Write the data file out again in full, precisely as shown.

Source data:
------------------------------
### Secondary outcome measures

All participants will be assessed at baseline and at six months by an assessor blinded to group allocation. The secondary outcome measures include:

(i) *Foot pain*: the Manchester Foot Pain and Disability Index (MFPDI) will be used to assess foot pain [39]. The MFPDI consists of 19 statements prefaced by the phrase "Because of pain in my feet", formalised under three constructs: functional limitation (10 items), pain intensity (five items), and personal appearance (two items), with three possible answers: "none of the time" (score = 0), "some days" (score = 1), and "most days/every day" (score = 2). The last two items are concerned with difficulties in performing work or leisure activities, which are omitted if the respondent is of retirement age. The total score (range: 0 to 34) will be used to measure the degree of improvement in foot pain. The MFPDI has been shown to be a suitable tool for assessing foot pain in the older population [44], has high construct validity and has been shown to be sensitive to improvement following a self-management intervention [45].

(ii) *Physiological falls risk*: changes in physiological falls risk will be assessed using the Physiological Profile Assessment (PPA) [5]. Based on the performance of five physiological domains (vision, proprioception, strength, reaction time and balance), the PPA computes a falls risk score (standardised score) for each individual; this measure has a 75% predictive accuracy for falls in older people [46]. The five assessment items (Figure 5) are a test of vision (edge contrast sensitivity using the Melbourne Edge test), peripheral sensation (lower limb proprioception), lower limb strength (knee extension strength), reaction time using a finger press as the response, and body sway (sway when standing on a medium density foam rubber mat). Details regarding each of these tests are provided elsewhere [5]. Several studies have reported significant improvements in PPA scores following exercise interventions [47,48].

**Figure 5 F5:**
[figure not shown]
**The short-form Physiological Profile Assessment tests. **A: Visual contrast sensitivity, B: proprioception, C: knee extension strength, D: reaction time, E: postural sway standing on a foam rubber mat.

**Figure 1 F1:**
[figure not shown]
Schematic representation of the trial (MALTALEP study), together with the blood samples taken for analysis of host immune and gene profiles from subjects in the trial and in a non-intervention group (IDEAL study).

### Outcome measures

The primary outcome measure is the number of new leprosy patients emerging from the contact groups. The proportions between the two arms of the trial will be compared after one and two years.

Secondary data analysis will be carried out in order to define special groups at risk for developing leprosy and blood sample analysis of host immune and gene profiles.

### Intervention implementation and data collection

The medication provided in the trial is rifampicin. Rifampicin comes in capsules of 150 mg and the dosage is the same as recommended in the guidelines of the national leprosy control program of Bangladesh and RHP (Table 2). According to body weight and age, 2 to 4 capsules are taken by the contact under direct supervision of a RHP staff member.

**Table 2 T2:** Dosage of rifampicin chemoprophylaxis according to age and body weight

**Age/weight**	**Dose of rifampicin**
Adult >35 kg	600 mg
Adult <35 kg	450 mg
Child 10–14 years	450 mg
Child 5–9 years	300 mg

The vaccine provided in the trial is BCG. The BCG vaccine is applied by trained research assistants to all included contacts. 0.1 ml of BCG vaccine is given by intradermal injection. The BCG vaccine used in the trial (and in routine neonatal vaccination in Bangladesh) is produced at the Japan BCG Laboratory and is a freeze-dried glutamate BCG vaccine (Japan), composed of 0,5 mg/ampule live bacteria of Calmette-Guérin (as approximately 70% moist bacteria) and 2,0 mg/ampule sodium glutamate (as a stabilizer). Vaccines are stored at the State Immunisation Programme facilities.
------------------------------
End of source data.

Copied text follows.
### Secondary outcome measures

All participants will be assessed at baseline and at six months by an assessor blinded to group allocation. The secondary outcome measures include:

(i) *Foot pain*: the Manchester Foot Pain and Disability Index (MFPDI) will be used to assess foot pain [39]. The MFPDI consists of 19 statements prefaced by the phrase "Because of pain in my feet", formalised under three constructs: functional limitation (10 items), pain intensity (five items), and personal appearance (two items), with three possible answers: "none of the time" (score = 0), "some days" (score = 1), and "most days/every day" (score = 2). The last two items are concerned with difficulties in performing work or leisure activities, which are omitted if the respondent is of retirement age. The total score (range: 0 to 34) will be used to measure the degree of improvement in foot pain. The MFPDI has been shown to be a suitable tool for assessing foot pain in the older population [44], has high construct validity and has been shown to be sensitive to improvement following a self-management intervention [45].

(ii) *Physiological falls risk*: changes in physiological falls risk will be assessed using the Physiological Profile Assessment (PPA) [5]. Based on the performance of five physiological domains (vision, proprioception, strength, reaction time and balance), the PPA computes a falls risk score (standardised score) for each individual; this measure has a 75% predictive accuracy for falls in older people [46]. The five assessment items (Figure 5) are a test of vision (edge contrast sensitivity using the Melbourne Edge test), peripheral sensation (lower limb proprioception), lower limb strength (knee extension strength), reaction time using a finger press as the response, and body sway (sway when standing on a medium density foam rubber mat). Details regarding each of these tests are provided elsewhere [5]. Several studies have reported significant improvements in PPA scores following exercise interventions [47,48].

**Figure 5 F5:**
[figure not shown]
**The short-form Physiological Profile Assessment tests. **A: Visual contrast sensitivity, B: proprioception, C: knee extension strength, D: reaction time, E: postural sway standing on a foam rubber mat.

**Figure 1 F1:**
[figure not shown]
Schematic representation of the trial (MALTALEP study), together with the blood samples taken for analysis of host immune and gene profiles from subjects in the trial and in a non-intervention group (IDEAL study).

### Outcome measures

The primary outcome measure is the number of new leprosy patients emerging from the contact groups. The proportions between the two arms of the trial will be compared after one and two years.

Secondary data analysis will be carried out in order to define special groups at risk for developing leprosy and blood sample analysis of host immune and gene profiles.

### Intervention implementation and data collection

The medication provided in the trial is rifampicin. Rifampicin comes in capsules of 150 mg and the dosage is the same as recommended in the guidelines of the national leprosy control program of Bangladesh and RHP (Table 2). According to body weight and age, 2 to 4 capsules are taken by the contact under direct supervision of a RHP staff member.

**Table 2 T2:** Dosage of rifampicin chemoprophylaxis according to age and body weight

**Age/weight**	**Dose of rifampicin**
Adult >35 kg	600 mg
Adult <35 kg	450 mg
Child 10–14 years	450 mg
Child 5–9 years	300 mg

The vaccine provided in the trial is BCG. The BCG vaccine is applied by trained research assistants to all included contacts. 0.1 ml of BCG vaccine is given by intradermal injection. The BCG vaccine used in the trial (and in routine neonatal vaccination in Bangladesh) is produced at the Japan BCG Laboratory and is a freeze-dried glutamate BCG vaccine (Japan), composed of 0,5 mg/ampule live bacteria of Calmette-Guérin (as approximately 70% moist bacteria) and 2,0 mg/ampule sodium glutamate (as a stabilizer). Vaccines are stored at the State Immunisation Programme facilities.